About a mile and a half from the end of Heathrow’s southern runway is the Hounslow Heath Infant School, a public preschool where cheery Kathryn Harper-Quinn is the head teacher. She loves airplanes. The sleek Concorde, which rocketed in and out of Heathrow until 2003, was “one of the most beautiful things I’ve ever seen,” she says. But the everyday aircraft, descending over the school at slightly less than one per minute, cost teachers roughly 10 seconds out of every minute of classroom time. Everybody stops talking because the noise drowns out anything they say.
“You have to time the ringing of the bell,” she says one summer morning. “If you ring it when an airplane goes over, nobody hears it.” The whirlwind-like vortex from a passing airplane shattered tiles on the roof of the school’s kitchen. Sometimes vortices suck the shingles off roofs like a vacuum. Heathrow confirmed 102 “vortex strikes” on nearby buildings in the last fiscal year. Whenever this happens, the airport sends workers out to the damaged properties to fasten each shingle down with metal clips.
While airplanes have grown quieter, the number of flights to and from Heathrow has nearly doubled in the last 25 years—like a shift, locals say, from an occasional truck passing your window to constant traffic.
Noise is loud enough to irritate at least 300,000 people, the government says. Studies in nearby neighborhoods have found the noise impairs schoolchildren’s reading comprehension and memory. In 2001 the European Court of Human Rights ruled that the rights of the airport’s neighbors to peaceful sleep had been violated. The ruling was later reversed, but the airport now offers neighbors up to about $24,000—depending on the value of their home—to move away.
Tension over airport noise, mounting for decades, has brought Heathrow under some of the tightest noise restrictions in the world. Pilots descend toward the airport on a smooth trajectory, rather than dropping in stair steps from one level altitude to the next. In the continuous-descent approach, as it’s known, pilots do not gun the engines to level off along the way, and airplanes remain farther above homes—cutting noise roughly in half. Unlike many U.S. airports, Heathrow is privately owned, and its noise strategies are distinctly free-market. The louder an airplane, the higher its landing fees.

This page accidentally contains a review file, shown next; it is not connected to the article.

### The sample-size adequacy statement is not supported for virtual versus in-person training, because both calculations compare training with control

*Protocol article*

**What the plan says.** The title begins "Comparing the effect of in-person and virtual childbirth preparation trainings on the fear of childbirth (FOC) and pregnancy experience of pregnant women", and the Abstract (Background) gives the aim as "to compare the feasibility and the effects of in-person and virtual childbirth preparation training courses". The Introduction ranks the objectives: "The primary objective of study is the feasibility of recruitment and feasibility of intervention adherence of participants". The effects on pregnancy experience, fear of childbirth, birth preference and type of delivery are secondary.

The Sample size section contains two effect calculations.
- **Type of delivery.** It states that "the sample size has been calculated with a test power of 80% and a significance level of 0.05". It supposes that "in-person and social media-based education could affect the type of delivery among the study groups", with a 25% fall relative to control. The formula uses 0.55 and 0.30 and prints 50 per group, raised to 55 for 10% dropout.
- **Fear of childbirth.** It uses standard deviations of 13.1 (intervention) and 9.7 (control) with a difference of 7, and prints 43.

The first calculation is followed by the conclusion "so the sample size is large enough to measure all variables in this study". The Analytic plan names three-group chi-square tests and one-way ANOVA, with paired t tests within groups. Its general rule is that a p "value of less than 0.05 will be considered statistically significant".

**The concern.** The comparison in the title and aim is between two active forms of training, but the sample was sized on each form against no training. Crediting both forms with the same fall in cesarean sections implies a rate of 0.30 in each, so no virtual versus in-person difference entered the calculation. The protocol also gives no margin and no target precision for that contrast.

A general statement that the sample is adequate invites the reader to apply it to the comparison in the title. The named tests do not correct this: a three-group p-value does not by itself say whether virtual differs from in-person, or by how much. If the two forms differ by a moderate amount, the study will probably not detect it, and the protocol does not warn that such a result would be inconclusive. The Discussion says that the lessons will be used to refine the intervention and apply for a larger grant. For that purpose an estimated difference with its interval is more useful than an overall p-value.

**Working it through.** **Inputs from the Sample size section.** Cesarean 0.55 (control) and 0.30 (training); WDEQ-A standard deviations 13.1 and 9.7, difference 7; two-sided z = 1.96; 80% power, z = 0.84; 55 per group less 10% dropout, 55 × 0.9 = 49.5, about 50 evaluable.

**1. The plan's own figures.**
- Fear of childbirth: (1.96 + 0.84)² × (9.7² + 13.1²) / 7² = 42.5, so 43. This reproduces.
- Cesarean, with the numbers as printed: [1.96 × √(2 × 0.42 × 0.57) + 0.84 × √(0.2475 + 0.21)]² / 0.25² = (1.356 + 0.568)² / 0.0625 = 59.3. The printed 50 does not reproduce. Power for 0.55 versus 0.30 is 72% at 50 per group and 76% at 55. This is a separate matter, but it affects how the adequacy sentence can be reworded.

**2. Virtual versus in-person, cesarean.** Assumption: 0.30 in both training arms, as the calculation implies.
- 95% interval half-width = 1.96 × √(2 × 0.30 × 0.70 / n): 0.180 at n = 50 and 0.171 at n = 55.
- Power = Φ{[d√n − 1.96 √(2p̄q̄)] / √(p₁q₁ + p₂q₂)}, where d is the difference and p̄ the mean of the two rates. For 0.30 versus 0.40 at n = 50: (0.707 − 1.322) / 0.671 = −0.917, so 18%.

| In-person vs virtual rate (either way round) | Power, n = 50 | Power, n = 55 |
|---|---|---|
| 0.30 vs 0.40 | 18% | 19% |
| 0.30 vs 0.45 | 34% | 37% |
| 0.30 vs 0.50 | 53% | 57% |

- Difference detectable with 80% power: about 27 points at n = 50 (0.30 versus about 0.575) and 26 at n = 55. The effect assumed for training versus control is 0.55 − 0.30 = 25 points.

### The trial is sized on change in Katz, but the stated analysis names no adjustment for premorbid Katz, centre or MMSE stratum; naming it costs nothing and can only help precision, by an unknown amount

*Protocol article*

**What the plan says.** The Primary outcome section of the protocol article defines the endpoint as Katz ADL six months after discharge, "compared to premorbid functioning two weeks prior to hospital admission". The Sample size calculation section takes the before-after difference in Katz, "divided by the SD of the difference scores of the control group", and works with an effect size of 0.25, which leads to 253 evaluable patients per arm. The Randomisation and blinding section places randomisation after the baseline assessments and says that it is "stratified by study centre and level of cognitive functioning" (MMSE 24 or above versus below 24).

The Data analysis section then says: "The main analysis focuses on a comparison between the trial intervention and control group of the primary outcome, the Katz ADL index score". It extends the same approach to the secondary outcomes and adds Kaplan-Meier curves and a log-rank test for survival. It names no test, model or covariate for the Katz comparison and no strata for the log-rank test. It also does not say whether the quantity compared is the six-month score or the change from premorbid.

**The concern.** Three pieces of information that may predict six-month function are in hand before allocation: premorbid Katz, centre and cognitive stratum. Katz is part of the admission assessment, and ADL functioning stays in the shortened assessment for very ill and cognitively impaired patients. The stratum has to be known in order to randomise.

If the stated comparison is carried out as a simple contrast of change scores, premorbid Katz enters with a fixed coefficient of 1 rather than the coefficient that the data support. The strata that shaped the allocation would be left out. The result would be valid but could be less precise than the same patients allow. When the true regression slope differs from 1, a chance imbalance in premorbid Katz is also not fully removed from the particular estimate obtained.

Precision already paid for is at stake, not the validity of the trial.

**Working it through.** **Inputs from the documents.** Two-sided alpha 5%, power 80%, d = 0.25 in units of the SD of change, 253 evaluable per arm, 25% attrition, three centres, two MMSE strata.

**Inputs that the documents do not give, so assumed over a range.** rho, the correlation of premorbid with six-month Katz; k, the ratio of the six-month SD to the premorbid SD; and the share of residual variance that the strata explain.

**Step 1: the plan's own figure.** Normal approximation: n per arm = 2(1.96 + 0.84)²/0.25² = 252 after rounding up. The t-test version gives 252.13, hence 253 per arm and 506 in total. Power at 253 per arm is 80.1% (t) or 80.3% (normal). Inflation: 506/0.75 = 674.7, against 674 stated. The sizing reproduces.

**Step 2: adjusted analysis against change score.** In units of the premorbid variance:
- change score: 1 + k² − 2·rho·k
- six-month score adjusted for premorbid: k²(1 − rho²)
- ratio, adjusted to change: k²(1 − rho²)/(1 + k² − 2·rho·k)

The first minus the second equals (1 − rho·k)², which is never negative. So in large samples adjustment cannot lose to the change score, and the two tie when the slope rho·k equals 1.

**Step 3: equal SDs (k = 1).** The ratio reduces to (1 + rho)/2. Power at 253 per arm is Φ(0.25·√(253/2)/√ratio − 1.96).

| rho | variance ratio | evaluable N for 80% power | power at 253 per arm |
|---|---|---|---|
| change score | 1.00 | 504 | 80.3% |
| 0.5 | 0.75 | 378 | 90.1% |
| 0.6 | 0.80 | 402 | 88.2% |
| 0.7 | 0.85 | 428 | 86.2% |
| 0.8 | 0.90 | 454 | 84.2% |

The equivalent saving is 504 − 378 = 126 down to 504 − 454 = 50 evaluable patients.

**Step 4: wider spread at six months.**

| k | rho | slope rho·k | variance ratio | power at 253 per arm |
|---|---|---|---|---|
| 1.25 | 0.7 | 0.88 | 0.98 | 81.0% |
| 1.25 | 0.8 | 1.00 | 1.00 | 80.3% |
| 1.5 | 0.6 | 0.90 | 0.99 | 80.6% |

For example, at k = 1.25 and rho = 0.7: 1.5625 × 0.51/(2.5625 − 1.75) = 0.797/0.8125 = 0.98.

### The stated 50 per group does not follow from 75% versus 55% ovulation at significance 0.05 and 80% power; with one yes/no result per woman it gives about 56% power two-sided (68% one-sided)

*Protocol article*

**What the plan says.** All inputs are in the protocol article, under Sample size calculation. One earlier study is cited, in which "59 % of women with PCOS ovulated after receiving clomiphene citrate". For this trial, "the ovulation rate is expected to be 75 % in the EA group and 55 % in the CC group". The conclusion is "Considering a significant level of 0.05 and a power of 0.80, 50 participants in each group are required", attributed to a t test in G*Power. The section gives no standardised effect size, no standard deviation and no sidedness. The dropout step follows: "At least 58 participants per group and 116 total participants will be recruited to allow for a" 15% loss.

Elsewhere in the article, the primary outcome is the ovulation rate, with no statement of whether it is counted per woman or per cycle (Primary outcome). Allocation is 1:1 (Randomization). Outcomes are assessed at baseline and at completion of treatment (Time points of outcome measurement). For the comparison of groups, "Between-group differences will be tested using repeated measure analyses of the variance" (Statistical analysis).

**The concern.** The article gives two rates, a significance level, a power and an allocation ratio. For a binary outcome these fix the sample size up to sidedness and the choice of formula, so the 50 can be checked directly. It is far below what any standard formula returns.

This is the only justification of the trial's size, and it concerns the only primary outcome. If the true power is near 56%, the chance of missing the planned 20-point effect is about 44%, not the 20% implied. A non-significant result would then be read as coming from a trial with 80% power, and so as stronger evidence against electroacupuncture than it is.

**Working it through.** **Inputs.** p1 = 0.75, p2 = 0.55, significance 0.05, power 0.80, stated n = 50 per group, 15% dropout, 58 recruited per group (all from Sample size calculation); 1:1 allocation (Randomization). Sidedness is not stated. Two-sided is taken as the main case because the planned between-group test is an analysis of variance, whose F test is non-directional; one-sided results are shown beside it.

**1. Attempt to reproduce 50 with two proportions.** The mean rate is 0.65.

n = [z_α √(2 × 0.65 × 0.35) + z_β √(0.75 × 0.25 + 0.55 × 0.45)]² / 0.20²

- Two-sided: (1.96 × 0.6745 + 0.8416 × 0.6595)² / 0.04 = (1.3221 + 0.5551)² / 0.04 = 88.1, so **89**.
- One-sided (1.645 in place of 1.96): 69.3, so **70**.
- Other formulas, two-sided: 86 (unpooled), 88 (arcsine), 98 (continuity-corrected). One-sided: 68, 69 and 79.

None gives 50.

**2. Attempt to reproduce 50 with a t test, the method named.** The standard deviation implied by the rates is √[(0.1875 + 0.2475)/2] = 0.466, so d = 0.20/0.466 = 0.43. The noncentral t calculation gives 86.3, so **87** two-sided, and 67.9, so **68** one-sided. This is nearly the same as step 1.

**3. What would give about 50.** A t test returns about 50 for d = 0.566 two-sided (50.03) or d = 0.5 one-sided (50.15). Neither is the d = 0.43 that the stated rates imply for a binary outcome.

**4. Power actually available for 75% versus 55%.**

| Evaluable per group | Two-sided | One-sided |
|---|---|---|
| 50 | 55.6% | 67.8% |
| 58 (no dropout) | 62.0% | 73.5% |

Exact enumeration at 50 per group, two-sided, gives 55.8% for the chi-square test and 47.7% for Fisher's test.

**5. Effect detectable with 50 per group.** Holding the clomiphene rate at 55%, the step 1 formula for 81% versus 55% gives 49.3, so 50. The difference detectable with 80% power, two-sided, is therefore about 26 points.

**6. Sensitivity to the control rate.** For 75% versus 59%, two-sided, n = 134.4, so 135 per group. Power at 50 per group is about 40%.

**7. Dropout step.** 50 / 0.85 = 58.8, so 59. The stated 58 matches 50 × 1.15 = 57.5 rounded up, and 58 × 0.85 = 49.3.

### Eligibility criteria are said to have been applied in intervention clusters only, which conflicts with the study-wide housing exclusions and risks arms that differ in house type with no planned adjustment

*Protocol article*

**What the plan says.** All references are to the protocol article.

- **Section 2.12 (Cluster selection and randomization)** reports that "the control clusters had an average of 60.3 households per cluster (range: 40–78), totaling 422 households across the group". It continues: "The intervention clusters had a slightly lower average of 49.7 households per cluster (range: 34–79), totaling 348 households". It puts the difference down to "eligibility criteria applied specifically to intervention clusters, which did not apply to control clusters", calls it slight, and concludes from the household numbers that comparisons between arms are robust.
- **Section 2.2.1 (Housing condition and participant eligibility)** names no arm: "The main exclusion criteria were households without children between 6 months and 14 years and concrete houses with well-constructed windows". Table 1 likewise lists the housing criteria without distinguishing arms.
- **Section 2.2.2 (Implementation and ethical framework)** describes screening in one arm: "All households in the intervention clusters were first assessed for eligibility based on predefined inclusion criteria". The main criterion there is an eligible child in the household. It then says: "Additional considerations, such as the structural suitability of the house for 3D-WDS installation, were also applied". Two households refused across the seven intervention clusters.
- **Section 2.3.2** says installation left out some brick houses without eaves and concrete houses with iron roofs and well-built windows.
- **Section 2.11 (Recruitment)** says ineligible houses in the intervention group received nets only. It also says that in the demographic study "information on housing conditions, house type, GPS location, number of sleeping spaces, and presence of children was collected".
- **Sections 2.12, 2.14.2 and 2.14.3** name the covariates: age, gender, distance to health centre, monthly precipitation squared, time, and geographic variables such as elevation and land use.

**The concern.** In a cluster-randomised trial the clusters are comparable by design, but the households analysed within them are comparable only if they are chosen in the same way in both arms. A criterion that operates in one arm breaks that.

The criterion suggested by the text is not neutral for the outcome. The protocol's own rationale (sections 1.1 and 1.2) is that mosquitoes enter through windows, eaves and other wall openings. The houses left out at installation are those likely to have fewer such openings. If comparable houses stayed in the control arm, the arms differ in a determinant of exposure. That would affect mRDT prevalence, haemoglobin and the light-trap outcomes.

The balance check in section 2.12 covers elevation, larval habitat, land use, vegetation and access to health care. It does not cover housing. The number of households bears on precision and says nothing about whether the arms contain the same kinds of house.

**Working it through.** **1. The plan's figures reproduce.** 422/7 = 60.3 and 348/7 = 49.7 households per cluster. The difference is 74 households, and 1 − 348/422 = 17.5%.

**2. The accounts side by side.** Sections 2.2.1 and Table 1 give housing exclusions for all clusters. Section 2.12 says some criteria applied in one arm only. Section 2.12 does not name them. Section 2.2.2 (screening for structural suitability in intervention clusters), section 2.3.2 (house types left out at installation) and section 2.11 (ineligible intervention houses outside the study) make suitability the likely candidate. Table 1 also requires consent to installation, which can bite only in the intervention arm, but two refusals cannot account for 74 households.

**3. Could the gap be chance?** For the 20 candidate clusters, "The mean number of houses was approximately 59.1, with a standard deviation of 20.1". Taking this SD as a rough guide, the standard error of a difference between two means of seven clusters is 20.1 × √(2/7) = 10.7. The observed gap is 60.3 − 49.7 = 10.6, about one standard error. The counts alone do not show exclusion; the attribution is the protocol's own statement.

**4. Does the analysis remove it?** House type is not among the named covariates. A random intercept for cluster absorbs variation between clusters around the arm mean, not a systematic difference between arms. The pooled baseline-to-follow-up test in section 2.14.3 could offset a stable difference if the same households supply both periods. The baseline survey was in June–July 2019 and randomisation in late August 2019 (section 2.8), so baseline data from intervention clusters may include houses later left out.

Computers linked to air traffic control radar track each airplane, and pilots who do not follow the rules get a talking-to from airport managers. Microphones at the end of runways track noise, and each airplane that breaks the limits gets fined up to $2,000.
Rules tighten at night, when the noisiest aircraft are banned entirely: Only about 16 airplanes are permitted to land or take off between 11:30 p.m. and 6 a.m., and the noisier they are, the fewer are allowed. Sometimes early airplanes circle in the sky until the curfew lifts.
Manufacturers design airplanes with Heathrow in mind. Airbus worked over the engines and wings of its double-deck A380 to make sure it would meet Heathrow’s noise rules. Boeing guarantees its new 747-800 will fly quietly enough to be allowed in and out of Heathrow at night.
Airliners at Heathrow take off from only one runway while landing on the other, lending a semblance of order to the place. At 3 p.m. each day, they switch—landing on the one they took off from in the morning. It takes air traffic controllers about a half-hour to orchestrate the switch. With some exceptions, depending on the prevailing winds, it gives people living at each end of the runway half a day of relative peace and quiet.